Lack of guidelines creates need for new options for vulvar/vaginal melanoma

In an interview with Targeted Oncology, Annelise Wilhite, MD, discussed the results of a clinical survey on the survival of patients with vulvar/vaginal melanomas.

Treatment options for vulvar/vaginal melanoma tend to mimic those for cutaneous melanoma due to the lack of specific treatment guidelines in place. Understanding the differences between these 2 diseases is crucial to understanding how this difference affects therapy.

Due to the rarity of the disease, one study looked at patients with vulvar/vaginal melanoma while being treated with immunotherapeutic agents, including pembrolizumab (Keytruda), nivolumab (Opdivo) and ipilimumab (Yervoy ).

The results showed that these patients had a significantly shorter survival compared to patients with cutaneous melanoma treated with the same immunotherapies. The difference in survival between the vulvar/vaginal melanoma and cutaneous melanoma population was nearly 1 year and 6 months, according to Annelise Wilhite, MD, gynecologic oncology fellow at the University of South Alabama Health. The results justify the development of new therapies for the vulvar/vaginal melanoma patient population.

By examining why patients with vulvar/vaginal melanoma do not have longer survival, it was concluded that high tumor mutational load (TMB) was absent in vulvar/vaginal melanoma tumors compared to the skin population whose 50% had a high BMR. Much lower PD-1 expression was found in the vulvar/vaginal melanoma group, and the tumor microenvironment exhibited significantly lower levels of effector T cells and immune-promoting macrophages.

When there were less BRAF mutations in the vulvar/vaginal melanoma group, a higher rate of PENCIL CASE mutations could be observed, which could possibly lead to a future opportunity for targeted therapy.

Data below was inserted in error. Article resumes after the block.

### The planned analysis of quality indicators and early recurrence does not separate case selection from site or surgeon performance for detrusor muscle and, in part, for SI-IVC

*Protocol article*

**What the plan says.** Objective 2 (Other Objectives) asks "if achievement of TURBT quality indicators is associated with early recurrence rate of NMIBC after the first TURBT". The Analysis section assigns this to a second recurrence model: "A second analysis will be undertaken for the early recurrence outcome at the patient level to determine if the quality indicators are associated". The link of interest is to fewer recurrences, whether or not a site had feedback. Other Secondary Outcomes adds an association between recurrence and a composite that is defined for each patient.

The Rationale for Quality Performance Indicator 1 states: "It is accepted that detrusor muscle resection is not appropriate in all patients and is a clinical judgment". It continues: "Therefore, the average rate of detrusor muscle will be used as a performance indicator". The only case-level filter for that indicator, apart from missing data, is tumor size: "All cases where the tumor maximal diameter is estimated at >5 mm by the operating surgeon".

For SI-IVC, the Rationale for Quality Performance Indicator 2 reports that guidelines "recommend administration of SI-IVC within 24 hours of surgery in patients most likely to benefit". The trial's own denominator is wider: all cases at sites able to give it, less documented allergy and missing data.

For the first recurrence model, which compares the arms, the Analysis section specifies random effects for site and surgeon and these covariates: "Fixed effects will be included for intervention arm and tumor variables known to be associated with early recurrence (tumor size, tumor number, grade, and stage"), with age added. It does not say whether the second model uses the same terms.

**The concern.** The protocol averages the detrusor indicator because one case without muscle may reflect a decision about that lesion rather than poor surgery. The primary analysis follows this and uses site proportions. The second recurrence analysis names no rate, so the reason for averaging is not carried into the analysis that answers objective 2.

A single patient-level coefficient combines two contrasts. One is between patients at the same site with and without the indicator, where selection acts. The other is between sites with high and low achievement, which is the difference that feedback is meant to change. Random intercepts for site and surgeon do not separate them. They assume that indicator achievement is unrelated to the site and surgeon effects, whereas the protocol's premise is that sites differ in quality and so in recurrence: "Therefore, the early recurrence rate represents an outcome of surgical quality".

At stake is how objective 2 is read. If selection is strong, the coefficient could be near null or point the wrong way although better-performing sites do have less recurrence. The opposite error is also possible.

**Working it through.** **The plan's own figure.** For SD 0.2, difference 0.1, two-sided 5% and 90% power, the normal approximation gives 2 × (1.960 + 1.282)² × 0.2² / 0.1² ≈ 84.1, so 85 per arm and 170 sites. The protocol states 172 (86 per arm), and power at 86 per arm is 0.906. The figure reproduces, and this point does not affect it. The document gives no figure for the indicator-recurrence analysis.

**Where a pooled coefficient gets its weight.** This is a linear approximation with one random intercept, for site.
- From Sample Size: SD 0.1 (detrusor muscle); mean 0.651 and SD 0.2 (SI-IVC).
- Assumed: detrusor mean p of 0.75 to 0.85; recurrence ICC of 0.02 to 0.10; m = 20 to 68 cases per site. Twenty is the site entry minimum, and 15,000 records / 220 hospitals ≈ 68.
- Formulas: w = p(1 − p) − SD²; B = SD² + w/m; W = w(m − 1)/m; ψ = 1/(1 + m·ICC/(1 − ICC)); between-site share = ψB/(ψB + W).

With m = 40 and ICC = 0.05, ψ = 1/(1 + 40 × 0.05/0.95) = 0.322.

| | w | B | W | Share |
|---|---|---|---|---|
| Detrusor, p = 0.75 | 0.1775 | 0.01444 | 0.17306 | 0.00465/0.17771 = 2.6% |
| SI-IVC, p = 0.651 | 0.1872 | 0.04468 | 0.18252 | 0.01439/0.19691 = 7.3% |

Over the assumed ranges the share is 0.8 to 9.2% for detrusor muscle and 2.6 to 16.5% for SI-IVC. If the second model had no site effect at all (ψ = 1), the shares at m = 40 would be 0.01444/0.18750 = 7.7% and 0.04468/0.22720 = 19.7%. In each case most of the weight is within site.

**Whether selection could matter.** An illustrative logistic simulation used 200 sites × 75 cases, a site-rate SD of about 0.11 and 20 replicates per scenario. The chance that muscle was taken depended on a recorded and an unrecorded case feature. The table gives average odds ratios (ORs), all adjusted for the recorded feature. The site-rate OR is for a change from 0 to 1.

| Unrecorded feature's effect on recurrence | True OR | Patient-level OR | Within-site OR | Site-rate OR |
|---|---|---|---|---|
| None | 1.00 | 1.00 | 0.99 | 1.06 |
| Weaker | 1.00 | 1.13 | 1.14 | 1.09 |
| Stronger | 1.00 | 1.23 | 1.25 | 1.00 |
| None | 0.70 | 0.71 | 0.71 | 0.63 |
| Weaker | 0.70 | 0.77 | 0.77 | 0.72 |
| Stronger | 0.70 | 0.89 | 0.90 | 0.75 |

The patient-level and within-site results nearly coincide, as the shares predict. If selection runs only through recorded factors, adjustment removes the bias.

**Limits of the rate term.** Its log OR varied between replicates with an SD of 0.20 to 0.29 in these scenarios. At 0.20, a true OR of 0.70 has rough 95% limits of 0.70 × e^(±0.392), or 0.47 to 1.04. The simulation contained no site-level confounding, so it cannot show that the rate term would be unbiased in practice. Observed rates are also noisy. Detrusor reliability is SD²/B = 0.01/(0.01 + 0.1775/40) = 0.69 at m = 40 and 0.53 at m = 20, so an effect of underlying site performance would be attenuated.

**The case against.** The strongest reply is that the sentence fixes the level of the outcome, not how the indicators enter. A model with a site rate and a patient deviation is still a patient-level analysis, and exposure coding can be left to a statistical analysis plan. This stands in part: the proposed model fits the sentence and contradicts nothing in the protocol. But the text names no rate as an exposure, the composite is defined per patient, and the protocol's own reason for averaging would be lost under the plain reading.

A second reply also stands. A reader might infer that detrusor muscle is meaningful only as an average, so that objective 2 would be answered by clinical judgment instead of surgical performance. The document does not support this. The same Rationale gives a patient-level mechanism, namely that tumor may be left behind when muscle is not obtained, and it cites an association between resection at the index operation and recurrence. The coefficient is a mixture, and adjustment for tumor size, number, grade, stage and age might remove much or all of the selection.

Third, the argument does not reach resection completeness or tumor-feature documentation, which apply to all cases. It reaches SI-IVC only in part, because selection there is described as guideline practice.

In an interview with Targeted OncologyMTWilhite discussed the results of a clinical survey on the survival of patients with vulvar/vaginal melanoma.

TARGETED ONCOLOGY: What did oncologists perceive about vulvar/vaginal melanoma in the past and how are things different today?

Wilhite: Vulvar/vaginal melanoma has always been a rare disease. It represents 1% of melanomas. For this reason, there are no specific therapy guidelines. Although different from cutaneous melanoma, treatment guidelines generally mimic those for cutaneous melanoma. Recently, there have been developments in molecular testing. We have a little better understanding of the differences between the 2 diseases, but we don’t really have a clear idea of ​​how these may affect therapy.

Can you further explain these distinct tumor types?

In cutaneous melanoma, there are differences between chronic melanoma caused by the sun and non-chronic melanoma caused by the sun. There is also a subset of mucosal melanomas, and this is where vulvar/vaginal melanomas lie. They are a unique subset of these tumors, and they have survival differences. For example, vulvar/vaginal melanoma has a much worse prognosis than most cutaneous melanomas, and they also have differences in their genetic makeup.